When most people think of a franchise business, they first think of hamburgers. Or pizza. Or coffee (and donuts). Or tacos. There are, of course, many different markets in which franchises thrive, but the success and growth of many fast food behemoths has meant that if you were to play a word association game and offer a “franchise”, most people would probably instantly respond with “McDonald’s”.
But your first thought shouldn’t be your last. When deciding whether or not to buy a restaurant franchise, you need to focus on the business characteristics of a franchise perspective. Only this can determine if this industry is the right one for you.
Popularity is one of the wonderful benefits of having a food business, but there are also some challenges you should be aware of before entering this industry. Here’s a breakdown of what you’ll need to keep in mind.
Integrated request. Consumers want consistency in their diet, so they’ve been trained to look for franchises. This can be a big plus for a startup, but make sure the food a franchise sells is sustainable. Marginal products can be precarious and fads fade.
Familiar funding. Traditional lending sources are familiar with the real estate and equipment needs of a fast food operation, which can ease the challenge of securing the financing you’ll need. Even better, lenders appreciate the often high revenue a typical food franchise offers.
Erase history. Many food franchises have multiple units and have been in operation for a while, which means you can get a clear idea of what works and what doesn’t before deciding to get involved.
Prestige. Many people think owning a food franchise is glamorous. This can be an added bonus for a future franchisee.
High initial investment. Most food franchises require significant funding to get started. Prep stations, sinks, stoves, ovens, grease disposal systems, ventilation requirements, customer seating and bathrooms are just the start.
Endless compliance. The government goes to great lengths to ensure that food is safe to eat. Complying with its regulations, both initially and on an ongoing basis, is time consuming and expensive. Franchisors must help a new franchisee deal with zoning, permits, and all other site-related issues. Ask existing franchisees for this support — and if the franchisor doesn’t offer it, look elsewhere.
The challenges of work. Most food businesses rely on a significant number of low-paid employees. Consequently, turnover can be very high. In fact, recruitment and retention is usually the biggest challenge for a food franchisee.
Relatively low margins. The food franchisee must control the cost of labor and goods in an environment that, especially for fast food outlets, is very price sensitive. The net margins of most food businesses aren’t as high as those of other franchises (especially service-related ones) – and that’s before you deal with spoilage, theft and other little issues. common to other companies.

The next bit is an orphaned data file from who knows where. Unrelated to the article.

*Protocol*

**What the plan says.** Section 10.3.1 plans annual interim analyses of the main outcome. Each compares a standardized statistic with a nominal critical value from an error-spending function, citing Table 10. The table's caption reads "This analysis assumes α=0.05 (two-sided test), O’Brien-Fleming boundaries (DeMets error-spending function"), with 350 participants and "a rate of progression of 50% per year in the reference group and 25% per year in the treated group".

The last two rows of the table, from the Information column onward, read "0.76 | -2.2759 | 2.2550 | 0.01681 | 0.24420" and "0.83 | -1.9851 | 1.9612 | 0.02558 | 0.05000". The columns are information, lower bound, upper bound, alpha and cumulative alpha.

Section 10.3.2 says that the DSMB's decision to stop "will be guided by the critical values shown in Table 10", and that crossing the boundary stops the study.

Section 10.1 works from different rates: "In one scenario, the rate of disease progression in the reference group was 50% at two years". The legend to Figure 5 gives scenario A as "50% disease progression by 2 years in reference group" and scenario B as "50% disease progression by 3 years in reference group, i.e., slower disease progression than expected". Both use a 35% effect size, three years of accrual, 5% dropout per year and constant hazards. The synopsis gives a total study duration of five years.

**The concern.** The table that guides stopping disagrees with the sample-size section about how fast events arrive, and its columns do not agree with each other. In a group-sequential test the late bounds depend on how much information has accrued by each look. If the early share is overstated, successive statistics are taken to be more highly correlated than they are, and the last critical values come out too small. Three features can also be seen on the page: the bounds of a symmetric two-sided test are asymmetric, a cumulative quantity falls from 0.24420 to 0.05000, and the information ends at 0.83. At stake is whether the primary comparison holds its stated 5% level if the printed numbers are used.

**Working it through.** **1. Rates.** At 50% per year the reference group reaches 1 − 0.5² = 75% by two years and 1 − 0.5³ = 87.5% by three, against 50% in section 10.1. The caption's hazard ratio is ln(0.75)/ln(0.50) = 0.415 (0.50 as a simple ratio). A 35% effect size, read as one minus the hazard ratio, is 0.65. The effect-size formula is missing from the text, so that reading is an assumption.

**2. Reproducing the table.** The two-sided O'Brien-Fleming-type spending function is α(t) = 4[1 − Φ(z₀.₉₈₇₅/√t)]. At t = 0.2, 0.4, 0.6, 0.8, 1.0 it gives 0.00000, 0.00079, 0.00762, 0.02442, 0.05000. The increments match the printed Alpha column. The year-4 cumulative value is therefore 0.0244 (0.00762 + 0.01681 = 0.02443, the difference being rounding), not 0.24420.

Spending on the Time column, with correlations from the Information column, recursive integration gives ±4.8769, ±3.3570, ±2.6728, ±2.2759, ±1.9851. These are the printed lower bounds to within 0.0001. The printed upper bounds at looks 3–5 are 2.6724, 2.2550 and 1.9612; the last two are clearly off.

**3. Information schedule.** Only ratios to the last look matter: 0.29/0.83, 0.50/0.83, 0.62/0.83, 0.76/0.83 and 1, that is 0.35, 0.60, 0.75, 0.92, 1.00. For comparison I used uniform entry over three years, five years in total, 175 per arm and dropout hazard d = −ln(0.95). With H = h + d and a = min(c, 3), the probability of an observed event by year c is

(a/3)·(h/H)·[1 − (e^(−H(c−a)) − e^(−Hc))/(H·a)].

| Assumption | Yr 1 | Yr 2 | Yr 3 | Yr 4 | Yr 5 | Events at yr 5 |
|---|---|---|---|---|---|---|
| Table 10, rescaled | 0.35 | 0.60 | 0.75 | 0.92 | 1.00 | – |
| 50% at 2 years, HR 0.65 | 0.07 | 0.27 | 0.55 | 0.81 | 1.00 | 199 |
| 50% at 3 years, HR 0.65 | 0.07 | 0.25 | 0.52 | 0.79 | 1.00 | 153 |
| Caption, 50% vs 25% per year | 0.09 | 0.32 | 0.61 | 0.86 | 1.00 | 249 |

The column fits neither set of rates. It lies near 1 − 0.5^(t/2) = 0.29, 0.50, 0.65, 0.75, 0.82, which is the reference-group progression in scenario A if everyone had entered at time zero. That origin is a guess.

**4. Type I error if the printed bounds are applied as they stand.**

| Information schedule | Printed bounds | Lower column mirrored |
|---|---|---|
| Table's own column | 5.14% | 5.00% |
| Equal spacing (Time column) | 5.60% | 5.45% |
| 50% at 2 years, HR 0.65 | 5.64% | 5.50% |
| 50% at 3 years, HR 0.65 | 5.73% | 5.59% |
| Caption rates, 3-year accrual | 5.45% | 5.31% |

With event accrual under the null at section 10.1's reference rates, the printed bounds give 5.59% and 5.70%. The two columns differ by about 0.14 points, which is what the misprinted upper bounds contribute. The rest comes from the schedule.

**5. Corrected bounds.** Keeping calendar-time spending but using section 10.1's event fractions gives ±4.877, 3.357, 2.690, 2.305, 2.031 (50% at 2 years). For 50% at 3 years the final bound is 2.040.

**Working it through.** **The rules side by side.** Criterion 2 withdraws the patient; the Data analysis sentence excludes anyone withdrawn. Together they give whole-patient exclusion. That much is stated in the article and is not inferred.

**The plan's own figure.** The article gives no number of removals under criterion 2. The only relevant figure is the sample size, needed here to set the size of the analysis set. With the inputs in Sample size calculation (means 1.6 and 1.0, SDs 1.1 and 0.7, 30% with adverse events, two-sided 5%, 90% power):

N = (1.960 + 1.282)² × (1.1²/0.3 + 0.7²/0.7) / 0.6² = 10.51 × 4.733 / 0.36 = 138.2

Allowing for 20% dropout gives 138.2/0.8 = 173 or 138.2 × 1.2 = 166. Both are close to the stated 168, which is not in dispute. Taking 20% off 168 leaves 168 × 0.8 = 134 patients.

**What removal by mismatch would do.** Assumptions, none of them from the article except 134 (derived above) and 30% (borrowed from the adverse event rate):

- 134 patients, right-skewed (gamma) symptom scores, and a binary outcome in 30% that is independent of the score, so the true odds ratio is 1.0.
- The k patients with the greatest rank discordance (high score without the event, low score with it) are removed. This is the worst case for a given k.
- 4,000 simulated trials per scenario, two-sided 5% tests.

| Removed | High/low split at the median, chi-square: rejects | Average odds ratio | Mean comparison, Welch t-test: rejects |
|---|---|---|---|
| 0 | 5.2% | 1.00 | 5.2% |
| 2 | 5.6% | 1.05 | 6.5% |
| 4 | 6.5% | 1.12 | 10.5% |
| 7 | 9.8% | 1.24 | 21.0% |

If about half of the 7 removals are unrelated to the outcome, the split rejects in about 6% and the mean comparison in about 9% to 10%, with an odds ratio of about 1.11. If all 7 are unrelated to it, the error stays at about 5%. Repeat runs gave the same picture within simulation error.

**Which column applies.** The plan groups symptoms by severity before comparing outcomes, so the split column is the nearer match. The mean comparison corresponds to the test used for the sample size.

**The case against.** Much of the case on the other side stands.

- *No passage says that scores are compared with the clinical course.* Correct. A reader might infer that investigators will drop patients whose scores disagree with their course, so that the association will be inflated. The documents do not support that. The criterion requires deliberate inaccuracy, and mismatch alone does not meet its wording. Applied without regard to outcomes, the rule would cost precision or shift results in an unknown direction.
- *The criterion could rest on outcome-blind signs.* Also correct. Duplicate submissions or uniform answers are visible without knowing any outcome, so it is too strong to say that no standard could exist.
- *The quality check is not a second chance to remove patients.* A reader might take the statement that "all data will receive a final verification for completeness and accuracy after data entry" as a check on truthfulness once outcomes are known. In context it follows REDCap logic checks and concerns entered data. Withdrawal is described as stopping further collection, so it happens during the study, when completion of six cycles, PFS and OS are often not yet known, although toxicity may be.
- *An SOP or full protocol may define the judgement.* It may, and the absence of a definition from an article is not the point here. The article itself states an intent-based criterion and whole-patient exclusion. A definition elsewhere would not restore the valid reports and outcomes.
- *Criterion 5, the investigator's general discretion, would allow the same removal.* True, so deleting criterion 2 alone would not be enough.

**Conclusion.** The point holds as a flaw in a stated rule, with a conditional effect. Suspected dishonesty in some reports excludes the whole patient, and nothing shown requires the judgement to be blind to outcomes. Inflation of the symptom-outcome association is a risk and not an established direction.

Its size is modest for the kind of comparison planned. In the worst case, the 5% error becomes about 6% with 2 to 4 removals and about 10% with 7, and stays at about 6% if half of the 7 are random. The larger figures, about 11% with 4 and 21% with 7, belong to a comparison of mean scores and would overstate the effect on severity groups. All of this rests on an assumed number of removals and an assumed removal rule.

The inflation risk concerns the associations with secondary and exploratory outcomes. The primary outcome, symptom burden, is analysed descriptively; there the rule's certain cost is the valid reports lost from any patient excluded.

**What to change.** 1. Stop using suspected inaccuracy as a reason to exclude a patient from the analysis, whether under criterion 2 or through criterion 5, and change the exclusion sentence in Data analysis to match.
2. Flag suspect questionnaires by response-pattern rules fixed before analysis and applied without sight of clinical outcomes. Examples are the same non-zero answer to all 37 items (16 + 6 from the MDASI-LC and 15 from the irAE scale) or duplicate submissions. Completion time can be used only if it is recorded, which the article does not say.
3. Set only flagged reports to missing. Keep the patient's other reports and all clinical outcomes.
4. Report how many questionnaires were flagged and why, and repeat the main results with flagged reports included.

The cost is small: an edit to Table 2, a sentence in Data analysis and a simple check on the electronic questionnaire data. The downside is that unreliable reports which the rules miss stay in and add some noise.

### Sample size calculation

Quality of life. You are often the first to arrive and the last to return home. Employee challenges can be so frustrating that they are the number one reason owners give for wanting to leave the industry. Then there is the question of what a person looks like after spending long hours every day in a food franchise. It’s not exactly a fancy scent.
Related: Should you franchise your business?
Image credit: MAX-O-MATIC
Now that you have a realistic idea of what this business looks like, let’s talk about whether you’re right for it.
The food business can be very rewarding for someone with a special mix of skills and abilities, and these operators are some of the most respected in the entire franchise because of their success. But making sure you know what those skills are and have them is key.
How can you know? Go to an existing unit and observe the current owner until you have gained enough experience to have a clear idea of what is needed. (Some of the most successful food franchises require you to do this.) This tour won’t be quick. It will probably take at least a few weeks to be sure – a significant time commitment. But it’s infinitely better that you find out early (and before you risk your savings) if this business isn’t for you.
Another consideration: some food franchises use a simplified business model that avoids many of the drawbacks listed above. For example, they may not need your franchised outlet to cook, but instead use a curated system that sends out ready-to-serve food or just requires some basic assembly. These companies can avoid many of the toughest problems in the food industry, but that won’t solve those labor issues.
Think carefully about what is required of a food franchisee: the investment, the daily and weekly tasks, the hours. Do you have the skills required to succeed? Will this work be worth the returns you can reasonably expect, based on your research? Only by taking into account these many considerations can you know if becoming a restaurateur is right for you.